Come to think of it, if people ask me again what can they do with their stocks and bonds (or some of them), I could point out two very profitable investments, speaking both spiritually and materially. There are the works of the United Farm Workers Service Committee (tax exempt, P.O. Box 62, Keene, Calif. 93531) and Danilo Dolci’s great labor of love in Sicily among the destitute. (he was called by Aldous Huxley the Gandhi of Sicily.) Dolci came into world fame when he gathered together an unemployed crowd of men in one of the workless villages of Sicily and took them out on a reverse work strike. Without pay, without any one’s orders, without food in their stomachs except perhaps some good Italian bread and wine (how significant an idea this is), the crowd of them went to a washed-out but necessary road and began to repair it. They were promptly (all of them) arrested for their pains. They wanted to work. They wanted a chance to earn their daily bread. And by this gesture initiated by Danilo Dolic, they dramatized it to the world. Since then a movement has begun. Volunteers, many of them skilled, came from different parts of Europe and began to help too. By now there is quite an accomplishment in the way of dams built to irrigate the barren soil and grow more vineyards and other crops which provide more work for man.
Property is proper for man, as Eric Gill said, and he meant the ownership of one’s tools and one’s home; and St. Gertrude said on the other hand that “property, the more common it becomes, the more holy it becomes.” Perhaps she was thinking of the land, the good earth, from
which we all come and to which we all return. There was a man, not too well in mind and body who lived with us a while, who each year on the feast of the Incarnation, went out and knelt down and kissed the earth because Christ had taken on our humanity. We Catholics celebrate March 25th as a feast day for this reason. Our food, our drink, our furniture, the houses we inhabit, the coffin which we are buried in (once a tree), all come from the good earth, made holy by Christ putting on our human flesh. Likewise, thinking of Dolci’s dams, Sigrid Undset, the Nobel prize winner for her great historical novels, stated that since Christ was baptized in the Jordan, all water had become holy. And now Dolci is trying to raise funds to build a school for the children of Sicily and he made his recent speaking trip to this country hoping to find investors in this school which so needs to be built. So I mention Danilo Dolci as a foreign investment to be made by any of our readers who wish to make a beginning of walking in this way of “the folly of the cross.” (Aid for Dolci’s work can be sent to the Friends of Danilo Dolci, c/o Robert Fontana, 9255 Shore Road, Brooklyn, N.Y. 11209.)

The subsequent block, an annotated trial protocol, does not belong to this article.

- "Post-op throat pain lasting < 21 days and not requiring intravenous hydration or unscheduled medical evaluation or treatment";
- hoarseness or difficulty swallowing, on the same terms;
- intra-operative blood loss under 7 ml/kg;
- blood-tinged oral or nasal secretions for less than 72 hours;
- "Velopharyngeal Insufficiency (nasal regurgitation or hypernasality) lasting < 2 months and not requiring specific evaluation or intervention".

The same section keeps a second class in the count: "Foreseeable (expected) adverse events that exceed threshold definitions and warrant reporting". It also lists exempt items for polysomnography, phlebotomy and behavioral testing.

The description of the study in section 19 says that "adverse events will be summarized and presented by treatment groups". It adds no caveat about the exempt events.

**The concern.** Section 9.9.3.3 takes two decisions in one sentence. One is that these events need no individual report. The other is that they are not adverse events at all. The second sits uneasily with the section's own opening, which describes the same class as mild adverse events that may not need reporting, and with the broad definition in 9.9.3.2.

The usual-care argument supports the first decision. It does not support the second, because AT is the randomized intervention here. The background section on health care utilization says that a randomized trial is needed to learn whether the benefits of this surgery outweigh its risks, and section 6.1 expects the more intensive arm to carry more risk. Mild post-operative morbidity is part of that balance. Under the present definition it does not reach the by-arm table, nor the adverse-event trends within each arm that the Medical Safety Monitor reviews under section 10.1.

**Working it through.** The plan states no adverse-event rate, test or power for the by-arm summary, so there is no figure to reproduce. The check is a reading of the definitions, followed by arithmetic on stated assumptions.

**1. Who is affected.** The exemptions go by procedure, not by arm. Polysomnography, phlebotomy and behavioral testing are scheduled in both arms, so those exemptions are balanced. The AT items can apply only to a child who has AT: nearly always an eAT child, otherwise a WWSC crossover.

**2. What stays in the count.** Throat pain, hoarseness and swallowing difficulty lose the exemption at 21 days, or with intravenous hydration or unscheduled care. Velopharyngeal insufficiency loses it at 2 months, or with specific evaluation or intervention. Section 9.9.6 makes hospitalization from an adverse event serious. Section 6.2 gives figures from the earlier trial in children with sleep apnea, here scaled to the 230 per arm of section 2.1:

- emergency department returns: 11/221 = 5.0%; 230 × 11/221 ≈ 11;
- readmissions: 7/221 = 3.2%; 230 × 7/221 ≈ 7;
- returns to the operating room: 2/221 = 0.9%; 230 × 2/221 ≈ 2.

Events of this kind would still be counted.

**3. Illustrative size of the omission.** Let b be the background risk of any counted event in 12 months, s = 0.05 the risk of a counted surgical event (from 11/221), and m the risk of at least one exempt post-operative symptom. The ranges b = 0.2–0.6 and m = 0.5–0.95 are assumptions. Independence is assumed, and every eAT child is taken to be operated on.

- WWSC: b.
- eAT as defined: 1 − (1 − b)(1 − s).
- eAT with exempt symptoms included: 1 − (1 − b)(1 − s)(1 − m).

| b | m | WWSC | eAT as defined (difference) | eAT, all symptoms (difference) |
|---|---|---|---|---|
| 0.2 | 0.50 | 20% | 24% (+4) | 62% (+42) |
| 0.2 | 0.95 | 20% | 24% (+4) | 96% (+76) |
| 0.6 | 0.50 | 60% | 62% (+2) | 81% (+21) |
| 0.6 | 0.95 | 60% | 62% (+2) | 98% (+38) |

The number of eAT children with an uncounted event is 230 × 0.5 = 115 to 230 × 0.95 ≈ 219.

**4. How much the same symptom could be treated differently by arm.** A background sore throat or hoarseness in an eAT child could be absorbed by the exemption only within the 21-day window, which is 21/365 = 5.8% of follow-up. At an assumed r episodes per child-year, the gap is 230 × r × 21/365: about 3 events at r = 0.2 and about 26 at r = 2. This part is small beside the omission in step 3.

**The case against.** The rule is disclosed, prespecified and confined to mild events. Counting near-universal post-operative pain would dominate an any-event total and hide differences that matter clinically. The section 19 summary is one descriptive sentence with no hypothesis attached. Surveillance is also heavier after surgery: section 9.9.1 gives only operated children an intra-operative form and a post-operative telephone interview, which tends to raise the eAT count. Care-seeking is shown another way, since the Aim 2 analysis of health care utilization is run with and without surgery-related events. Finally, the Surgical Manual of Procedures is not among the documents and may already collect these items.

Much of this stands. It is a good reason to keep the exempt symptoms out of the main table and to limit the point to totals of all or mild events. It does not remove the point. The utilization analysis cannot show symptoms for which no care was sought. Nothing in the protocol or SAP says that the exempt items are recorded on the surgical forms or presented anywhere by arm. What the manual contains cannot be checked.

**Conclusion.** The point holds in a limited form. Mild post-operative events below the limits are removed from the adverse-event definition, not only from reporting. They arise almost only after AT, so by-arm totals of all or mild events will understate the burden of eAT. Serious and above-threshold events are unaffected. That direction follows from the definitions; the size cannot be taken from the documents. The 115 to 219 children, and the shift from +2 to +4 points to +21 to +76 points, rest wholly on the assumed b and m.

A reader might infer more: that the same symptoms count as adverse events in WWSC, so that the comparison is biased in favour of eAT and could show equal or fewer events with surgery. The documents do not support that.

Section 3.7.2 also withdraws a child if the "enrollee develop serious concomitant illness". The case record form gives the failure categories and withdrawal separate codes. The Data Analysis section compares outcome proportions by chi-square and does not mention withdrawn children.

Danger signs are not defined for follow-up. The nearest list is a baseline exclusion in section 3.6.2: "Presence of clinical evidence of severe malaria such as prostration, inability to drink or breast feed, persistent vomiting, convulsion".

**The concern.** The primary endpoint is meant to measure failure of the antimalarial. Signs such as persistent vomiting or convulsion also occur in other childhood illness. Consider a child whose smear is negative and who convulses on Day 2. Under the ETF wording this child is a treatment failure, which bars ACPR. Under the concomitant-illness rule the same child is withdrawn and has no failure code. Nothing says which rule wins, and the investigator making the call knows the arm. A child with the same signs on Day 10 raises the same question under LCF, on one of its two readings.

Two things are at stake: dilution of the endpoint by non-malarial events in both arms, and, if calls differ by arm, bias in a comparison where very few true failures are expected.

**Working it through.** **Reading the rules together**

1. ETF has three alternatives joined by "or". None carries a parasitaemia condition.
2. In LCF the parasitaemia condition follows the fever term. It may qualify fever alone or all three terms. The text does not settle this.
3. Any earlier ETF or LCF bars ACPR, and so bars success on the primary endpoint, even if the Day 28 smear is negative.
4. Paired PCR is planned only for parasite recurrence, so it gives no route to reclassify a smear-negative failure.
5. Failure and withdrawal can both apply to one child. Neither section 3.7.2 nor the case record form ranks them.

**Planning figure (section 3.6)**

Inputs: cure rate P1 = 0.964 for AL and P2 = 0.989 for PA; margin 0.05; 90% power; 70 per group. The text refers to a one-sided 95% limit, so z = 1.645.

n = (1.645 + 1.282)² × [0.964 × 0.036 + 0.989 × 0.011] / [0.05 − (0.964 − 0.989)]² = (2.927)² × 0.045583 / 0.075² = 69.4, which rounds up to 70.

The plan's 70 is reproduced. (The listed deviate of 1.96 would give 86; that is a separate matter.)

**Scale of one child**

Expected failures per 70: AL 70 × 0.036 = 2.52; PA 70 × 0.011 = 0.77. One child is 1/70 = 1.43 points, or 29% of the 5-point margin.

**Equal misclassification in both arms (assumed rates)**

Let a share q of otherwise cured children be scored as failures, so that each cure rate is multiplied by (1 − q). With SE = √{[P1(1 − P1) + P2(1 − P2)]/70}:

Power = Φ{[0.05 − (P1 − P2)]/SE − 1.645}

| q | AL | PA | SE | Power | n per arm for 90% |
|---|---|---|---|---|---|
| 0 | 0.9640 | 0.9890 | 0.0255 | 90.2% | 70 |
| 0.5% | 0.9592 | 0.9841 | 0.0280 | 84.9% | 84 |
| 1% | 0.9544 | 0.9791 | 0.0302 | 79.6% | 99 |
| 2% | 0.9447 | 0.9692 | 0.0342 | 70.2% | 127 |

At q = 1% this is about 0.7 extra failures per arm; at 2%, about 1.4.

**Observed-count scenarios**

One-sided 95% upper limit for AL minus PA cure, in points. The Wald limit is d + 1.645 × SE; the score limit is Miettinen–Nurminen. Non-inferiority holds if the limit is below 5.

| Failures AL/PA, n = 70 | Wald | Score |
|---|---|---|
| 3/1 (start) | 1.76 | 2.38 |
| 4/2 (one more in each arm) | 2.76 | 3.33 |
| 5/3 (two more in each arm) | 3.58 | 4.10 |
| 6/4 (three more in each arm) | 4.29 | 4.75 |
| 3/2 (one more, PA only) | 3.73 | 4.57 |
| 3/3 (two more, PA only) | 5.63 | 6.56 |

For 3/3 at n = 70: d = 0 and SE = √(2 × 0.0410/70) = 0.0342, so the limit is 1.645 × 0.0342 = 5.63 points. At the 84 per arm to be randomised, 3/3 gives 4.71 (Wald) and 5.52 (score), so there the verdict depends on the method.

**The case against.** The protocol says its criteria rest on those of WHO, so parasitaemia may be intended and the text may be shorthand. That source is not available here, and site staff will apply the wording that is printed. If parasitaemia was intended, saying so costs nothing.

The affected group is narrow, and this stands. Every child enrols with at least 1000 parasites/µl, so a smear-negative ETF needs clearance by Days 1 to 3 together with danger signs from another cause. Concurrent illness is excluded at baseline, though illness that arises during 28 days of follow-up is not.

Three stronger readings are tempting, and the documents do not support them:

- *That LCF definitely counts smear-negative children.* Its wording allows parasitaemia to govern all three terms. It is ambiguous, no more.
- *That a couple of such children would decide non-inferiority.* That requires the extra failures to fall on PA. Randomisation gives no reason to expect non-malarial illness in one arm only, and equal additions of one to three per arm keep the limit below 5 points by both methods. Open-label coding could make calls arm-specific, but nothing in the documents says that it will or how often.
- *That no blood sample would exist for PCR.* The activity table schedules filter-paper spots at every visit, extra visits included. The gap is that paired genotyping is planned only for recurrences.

When schools stop asking me to come, I will stay home. But meanwhile this next month, beginning two days before we go to press, I will go to South Dakota, a state where there are 38 Hutterite communities, and I do not know how many Indian reservations, and on to Kansas where I will speak to and learn from a Mennonite group at their Bethel College. Travel sometimes is vacation, a period of solitude and silence for long, often prayerful hours, meeting new friends, learning much from them. Last month an attack of flu, which we all had in turn around our New York house, made me cancel three engagements. Several of us lost our voices completely. Frank Donovan could not even answer the phone. I am sorry I had to miss my friends, the Berrigan family in Syracuse, and Fr. McVey who is carrying on a magnificent work there which I certainly want to write about. ( I also want to write more about the two Berrigan brothers who are certainly holy fools in the sense I spoke of before. Martin Sostre who has suffered long years of solitary confinement, and has been in the West St. Federal Prison testifying in behalf of a fellow prisoner, recently called me. He and all prisoners think of the Berrigans with respect and love for their very act of going to prison, and will never forget it. Also I consider them victim souls whom God is using for his purpose to bring about changes in his Church which has been far worse, far more corrupt in the past.)
I missed also an engagement at New York University Catholic Center, and another in Cleveland with the Farm Workers. There is fatigue always in speaking, as there is at sitting at the typewriter doing this column, already too long. But there is also so much work around St. Joseph’s House of Hospitality on First Street and getting ready for another new House for women, that I’ll enjoy my traveling and rest in it, and know that many vacationers among the students will come to scrub and clean, cook and serve food and help keep the houses going.